60% rise in leopard numbers in 4 years; Madhya Pradesh, Karnataka and Maharashtra top states
The union environment ministry has said there has been over 60% increase in population of leopards in India since 2014. There were at least 12,852 leopards in the country in 2018 compared to 7,910 leopards estimated in 2014 according to the ministry’s ‘Status of Leopards in India 2018’ report released on Monday.
Madhya Pradesh has the highest number of leopards—3,421 followed by Karnataka—1783 and Maharashtra—1690. Leopard population had increased in all states of central India when compared to previous estimates of 2014.
When it comes to different landscapes of India, central India and Eastern Ghats were found to have 8071 leopards stretching across Madhya Pradesh, Chhattisgarh, Jharkhand, Odisha, Maharashtra and Northern Telangana. The Shivalik Hills and Gangetic Plains landscape extending from Uttarakhand, Uttar Pradesh to parts of Bihar 1253 leopards were recorded. In the Western Ghats which includes protected areas in Goa, Karnataka, Kerala and Tamil Nadu 3387 leopards were recorded while only 141 were estimated for northeastern hills and Brahmaputra plains.
The estimation exercise hasn’t considered other leopard occupied areas such as non-forested habitats (coffee and tea plantations), higher elevations in the Himalayas, arid landscapes and majority of the northeastern landscape. “The population estimation should be considered as the minimum number of leopards in each of the landscapes,” the report cautions.
Genetic analysis of leopards during the study has indicated that leopard populations across the country are not strictly genetically structured as opposed to tiger populations which show structuring. Parts of northeast for example have genetically distinct tiger populations. But the leopard population in India is largely continuous, the estimation of their population by the National Tiger Conservation Authority(NTCA) has revealed.
The findings of NTCA however contradict a study published in the journal PeerJ in February. The study by Wildlife Institute of India and Bengaluru based Centre for Wildlife Studies which used faecal samples to study genetic markers found four distinct sub-populations of leopards in India with high genetic variation—leopards of the Western Ghats, Deccan Plateau-Semi Arid region, Shivalik and the Terai region in North India. The assessment of genetic data had also revealed a possibly human-induced 75-90% population decline among leopards in India in the past 120-200 years.
NTCA in its leopard population estimation has acknowledged that leopard populations are increasingly becoming fragmented due to low wild prey densities. “This has resulted in leopards venturing out into human dominated landscapes and ending up in conflicts. Intense conflicts are mostly reported from hills of Shivalik-Terai landscape and parts of Central India. The forests of Central Indian landscape harbours the largest population of leopards in its fragmented forest patches. While genetic data and population data suggest that leopard populations across is continuous, there is an increasing need for corridor connectivity, and improvement of habitat, to reduce interface with humans and thereby reducing the chance of conflict,” the report has concluded.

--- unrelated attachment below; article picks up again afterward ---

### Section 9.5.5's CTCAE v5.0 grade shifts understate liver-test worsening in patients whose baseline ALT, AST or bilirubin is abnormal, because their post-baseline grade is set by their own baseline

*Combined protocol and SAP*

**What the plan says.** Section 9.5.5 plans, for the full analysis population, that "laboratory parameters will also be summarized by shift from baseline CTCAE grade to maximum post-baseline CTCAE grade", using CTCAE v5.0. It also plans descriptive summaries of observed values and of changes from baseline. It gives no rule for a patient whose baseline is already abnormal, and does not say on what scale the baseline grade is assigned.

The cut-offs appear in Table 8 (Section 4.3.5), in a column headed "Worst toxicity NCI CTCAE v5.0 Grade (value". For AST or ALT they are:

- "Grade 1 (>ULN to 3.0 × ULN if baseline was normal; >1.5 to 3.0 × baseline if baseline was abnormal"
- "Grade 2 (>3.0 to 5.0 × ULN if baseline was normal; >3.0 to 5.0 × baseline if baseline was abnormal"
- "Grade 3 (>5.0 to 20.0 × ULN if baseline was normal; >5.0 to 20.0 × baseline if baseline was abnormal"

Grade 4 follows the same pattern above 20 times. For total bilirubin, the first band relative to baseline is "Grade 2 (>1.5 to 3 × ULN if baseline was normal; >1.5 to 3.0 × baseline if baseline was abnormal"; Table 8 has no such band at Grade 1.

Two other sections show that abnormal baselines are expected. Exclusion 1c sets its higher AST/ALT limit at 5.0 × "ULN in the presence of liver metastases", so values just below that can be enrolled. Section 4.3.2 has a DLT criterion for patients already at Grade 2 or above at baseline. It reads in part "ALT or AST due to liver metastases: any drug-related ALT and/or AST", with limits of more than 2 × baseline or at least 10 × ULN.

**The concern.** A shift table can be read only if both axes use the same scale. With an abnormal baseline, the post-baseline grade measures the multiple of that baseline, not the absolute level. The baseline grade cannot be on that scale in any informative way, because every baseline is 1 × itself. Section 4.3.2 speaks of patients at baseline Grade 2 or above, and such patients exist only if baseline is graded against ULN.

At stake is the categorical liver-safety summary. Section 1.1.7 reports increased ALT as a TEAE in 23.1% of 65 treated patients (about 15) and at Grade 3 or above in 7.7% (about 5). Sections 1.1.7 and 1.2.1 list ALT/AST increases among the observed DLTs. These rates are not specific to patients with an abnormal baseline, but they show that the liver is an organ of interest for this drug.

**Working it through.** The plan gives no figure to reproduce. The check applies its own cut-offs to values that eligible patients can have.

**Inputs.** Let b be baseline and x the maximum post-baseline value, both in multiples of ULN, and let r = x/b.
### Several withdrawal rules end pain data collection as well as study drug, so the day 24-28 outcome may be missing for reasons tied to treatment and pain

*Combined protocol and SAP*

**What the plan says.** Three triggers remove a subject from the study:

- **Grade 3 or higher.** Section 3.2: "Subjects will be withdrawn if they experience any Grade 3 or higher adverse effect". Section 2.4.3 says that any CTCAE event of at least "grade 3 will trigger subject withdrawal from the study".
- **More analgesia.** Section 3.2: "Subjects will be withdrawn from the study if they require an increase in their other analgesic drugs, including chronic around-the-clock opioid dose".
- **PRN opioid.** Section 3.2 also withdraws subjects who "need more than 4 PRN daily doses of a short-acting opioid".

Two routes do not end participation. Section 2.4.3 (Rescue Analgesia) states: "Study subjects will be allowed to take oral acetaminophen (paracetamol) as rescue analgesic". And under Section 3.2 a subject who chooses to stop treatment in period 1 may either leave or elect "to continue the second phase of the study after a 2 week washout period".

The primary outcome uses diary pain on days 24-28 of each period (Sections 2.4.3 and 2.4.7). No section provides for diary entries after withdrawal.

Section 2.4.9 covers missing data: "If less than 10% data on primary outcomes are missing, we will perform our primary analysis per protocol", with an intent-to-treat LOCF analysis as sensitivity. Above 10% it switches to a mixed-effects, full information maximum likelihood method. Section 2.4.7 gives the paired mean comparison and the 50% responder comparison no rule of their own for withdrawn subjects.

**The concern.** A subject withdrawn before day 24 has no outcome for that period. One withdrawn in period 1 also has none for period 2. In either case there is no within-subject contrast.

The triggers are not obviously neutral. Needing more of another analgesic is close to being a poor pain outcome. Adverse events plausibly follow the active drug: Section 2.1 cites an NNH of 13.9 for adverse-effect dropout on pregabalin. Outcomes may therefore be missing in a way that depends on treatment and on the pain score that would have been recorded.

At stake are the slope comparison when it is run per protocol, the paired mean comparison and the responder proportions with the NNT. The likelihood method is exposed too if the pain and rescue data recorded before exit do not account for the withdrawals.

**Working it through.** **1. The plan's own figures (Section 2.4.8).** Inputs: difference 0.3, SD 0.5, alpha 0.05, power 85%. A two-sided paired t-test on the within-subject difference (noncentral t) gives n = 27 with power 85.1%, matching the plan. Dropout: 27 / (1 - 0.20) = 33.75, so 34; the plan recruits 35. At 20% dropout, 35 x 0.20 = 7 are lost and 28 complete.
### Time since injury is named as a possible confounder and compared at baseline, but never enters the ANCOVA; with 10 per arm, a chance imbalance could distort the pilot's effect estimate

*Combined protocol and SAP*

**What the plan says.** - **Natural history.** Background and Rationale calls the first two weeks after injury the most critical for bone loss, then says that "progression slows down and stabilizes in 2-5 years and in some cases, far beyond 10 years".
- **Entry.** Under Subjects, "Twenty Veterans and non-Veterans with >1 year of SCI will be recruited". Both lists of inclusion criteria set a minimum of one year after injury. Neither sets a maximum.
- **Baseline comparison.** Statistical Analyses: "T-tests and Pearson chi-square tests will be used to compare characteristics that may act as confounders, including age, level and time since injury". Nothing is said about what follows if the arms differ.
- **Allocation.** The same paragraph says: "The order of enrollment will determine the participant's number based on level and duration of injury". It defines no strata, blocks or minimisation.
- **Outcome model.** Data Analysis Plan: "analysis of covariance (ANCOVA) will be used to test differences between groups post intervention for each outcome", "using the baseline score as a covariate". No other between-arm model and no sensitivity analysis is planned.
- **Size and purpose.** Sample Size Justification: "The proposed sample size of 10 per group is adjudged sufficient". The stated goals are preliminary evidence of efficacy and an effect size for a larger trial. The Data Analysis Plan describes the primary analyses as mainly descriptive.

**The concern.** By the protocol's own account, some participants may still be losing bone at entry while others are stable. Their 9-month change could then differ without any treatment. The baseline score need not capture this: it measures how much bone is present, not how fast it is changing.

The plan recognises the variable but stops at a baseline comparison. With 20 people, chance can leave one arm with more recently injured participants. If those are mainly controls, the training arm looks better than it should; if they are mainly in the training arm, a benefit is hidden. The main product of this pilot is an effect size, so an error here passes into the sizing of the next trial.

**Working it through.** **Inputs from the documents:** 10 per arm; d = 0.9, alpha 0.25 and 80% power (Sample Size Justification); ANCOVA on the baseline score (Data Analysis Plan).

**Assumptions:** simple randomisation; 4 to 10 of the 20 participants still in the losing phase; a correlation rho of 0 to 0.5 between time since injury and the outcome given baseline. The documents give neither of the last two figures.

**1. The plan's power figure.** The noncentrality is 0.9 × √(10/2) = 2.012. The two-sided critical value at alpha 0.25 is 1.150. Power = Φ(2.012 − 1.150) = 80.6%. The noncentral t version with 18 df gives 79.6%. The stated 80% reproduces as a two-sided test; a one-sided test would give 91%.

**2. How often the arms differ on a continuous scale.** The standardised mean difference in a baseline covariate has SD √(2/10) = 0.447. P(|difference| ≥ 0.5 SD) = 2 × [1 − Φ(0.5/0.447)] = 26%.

“Based on an ever-increasing number of reported leopard deaths over the past decade due to a combination of factors such as roadkills, poisoning, electrocution and persecution by humans, the leopard population should at best remain stable if not decrease since 2014. Such a drastic increase in the population of a large carnivore (apex predator) within such a narrow time period, and that too in a constantly deteriorating habitat, is ecologically impossible. Since the report does not mention anything about the difference in sampled area between 2014 and 2018, one can safely attribute the increase to a gross underestimation in 2014 coupled with an increase in the total area sampled in 2018,” said Anish Andheria, president, Wildlife Conservation Trust (WCT).
“The current estimate is based on sampling that was carried out in tiger-bearing areas. While leopards coexist well with tigers, they have a much wider distribution than tigers. This means that a significant portion of leopard habitat such as the entire state of Gujarat and innumerable leopard-bearing habitats such as the Sanjay Gandhi Nation Park, Jhalana are not sampled in this exercise. This means that in the future, if these are included in the estimation process, the population will go up further. To summarise, while the 2018 figure seems far more realistic compared to that of 2014, it is far from representing the real leopard situation on the ground. Having said this, India is the first country that has even attempted to estimate its leopard population. For more accurate results the government will have to carry out an exercise that is designed specifically for leopards, and one that covers their entire range,” he added.
“Leopard numbers can increase substantially but that doesn’t show whether leopard occupancy has increased. If leopard area also increases then that is a sign that they are safe. Leopard area may be out in the full report which will be published later. Leopard numbers fluctuate a lot due to presence of tigers. In protected areas where tiger numbers are low, leopard numbers increase. They can also increase due to better habitat management. In Tadoba we saw leopard numbers jump from 80 to 120 in 3 to 4 years,” said Bilal Habib, Head, Animal Ecology and Conservation Biology.